Bookish Discussions · Reviews

Elizabeth Gaskell’s Mary Barton:



Rating: 4 stars 

Read: 3 September – 8 September, 2018

‘Don’t think to come over me with th’ old tale, that the rich knows nothing of the trials of the poor; I say, if they don’t know, they ought to know. We’re their slaves as long as we can work; we pile up their fortunes with the sweat of our brows, and yet we are to live as separate as if we were in two worlds…’

During the first few weeks of September, I felt myself steadily declining into a reading slump. I’ve read so much this past year, and I think it’s finally catching up to me. Despite it taking me longer than usual to read a book of this length, I think Mary Barton stopped me from sinking into that hole. It was an interesting tale, and goes a little something like this…

Set in Manchester in the 1840s – a period of industrial unrest and extreme deprivation – Mary Barton depicts the effects of economic and physical hardships upon the city’s working class community. Running alongside this is the story of Mary herself: a factory worker’s daughter who attracts the attention of two opposite men. She soon becomes caught up in the violence of class conflict when a brutal murder forces her to confront her true feelings and allegiances.

In short, I think this a wonderful novel. It discussed contemporary social, economic and political issues in a sensitive and enlightening way. Manchester, just like many industrial towns, wasn’t a loving community. People were out for themselves, and Gaskell depicted this in full. She didn’t shy away from being direct – pompous rich factory owners only cared for themselves and factory workers would go to such lengths to dismantle their power. Out of all the Victorian writers I’ve read, Gaskell is the best at criticising class conflict in industrial Britain.

I also really appreciated the focus on the Lancashire dialect. As someone from this corner of the world (I know Manchester is no longer a part of Lancashire but it was!), I felt connected to the novel. It felt personal and intimate. It was interesting to see some of the slang and regional words that I still hear and use today written in a story from 170 years ago. This played a huge part in my enjoyment of the novel, and I don’t think I would have connected with it as much otherwise.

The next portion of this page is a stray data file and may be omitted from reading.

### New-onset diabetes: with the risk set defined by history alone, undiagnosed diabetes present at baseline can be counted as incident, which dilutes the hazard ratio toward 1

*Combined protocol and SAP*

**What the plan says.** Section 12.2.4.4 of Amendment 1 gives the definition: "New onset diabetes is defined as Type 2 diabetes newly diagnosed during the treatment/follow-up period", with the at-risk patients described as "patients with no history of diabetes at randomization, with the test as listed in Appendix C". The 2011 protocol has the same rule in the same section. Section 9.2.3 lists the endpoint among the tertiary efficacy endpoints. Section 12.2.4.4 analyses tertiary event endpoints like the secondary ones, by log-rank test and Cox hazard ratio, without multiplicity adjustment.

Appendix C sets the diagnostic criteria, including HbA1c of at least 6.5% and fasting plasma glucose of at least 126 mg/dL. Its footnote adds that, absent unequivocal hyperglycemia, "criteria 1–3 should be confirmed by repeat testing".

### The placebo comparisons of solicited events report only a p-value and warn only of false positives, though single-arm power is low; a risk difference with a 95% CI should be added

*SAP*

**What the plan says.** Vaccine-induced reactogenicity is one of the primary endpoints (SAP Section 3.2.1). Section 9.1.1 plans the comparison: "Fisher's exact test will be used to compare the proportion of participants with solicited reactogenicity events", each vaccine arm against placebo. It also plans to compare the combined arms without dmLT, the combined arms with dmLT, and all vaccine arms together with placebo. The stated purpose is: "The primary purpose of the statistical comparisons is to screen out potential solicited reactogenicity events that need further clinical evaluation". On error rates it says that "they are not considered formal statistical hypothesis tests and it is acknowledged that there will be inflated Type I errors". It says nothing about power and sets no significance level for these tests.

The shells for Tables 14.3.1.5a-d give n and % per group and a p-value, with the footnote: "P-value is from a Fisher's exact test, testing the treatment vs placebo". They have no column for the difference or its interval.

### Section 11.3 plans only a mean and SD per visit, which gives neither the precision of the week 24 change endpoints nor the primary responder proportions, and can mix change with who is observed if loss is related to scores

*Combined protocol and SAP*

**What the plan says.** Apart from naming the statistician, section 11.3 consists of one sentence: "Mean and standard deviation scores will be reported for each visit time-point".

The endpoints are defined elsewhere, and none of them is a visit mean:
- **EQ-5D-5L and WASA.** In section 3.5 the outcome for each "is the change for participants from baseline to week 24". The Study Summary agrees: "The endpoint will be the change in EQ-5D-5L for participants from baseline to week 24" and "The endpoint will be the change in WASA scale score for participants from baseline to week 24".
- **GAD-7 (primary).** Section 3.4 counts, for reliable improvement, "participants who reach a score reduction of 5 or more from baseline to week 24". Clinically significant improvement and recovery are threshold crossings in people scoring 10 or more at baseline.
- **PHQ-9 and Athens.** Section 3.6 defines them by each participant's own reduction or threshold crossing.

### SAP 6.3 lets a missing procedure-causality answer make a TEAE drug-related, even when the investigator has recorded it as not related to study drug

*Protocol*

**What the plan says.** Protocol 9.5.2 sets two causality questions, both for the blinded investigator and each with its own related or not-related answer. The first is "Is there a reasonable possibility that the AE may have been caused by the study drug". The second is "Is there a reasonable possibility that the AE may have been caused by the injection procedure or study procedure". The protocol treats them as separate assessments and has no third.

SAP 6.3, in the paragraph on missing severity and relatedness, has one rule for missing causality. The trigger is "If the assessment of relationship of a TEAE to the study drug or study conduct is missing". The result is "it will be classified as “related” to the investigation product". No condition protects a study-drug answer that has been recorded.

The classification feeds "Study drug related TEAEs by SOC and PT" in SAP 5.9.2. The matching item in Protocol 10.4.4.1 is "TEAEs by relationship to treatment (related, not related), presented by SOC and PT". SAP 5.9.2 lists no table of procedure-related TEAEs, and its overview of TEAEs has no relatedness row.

The only thing I didn’t like about Mary Barton was the recycled subplots. I felt like I’d read this all before in North and South but switched around. Instead of this happening to a man of this class, it happened to a man of an opposite class. A key character played a huge role in acquitting someone of murder but chose to keep it quiet. The relationship between factory workers and owners were discussed at length. I could go on and on. I don’t mind this, but I thought it a little lazy and repetitive.

Considering this was Gaskell’s debut novel, I think it’s very telling of her ability as a writer. She often, more times than not, goes against the grain. She lived in Manchester, at the heart of the industrial revolution, and saw the negative impacts it had on the lives of the working class. She used literature as her tool; to criticise the middle-class and advocate for change. I think she’s a marvelous writer, and deserves all the credit for her words. A fascinating read, and one that I would encourage you to read.

Have you read Mary Barton? or any other Gaskell novel? What do you think of them? I’d love to discuss it with you!

Thanks for reading, Lauren X



4 thoughts on “Elizabeth Gaskell’s Mary Barton:

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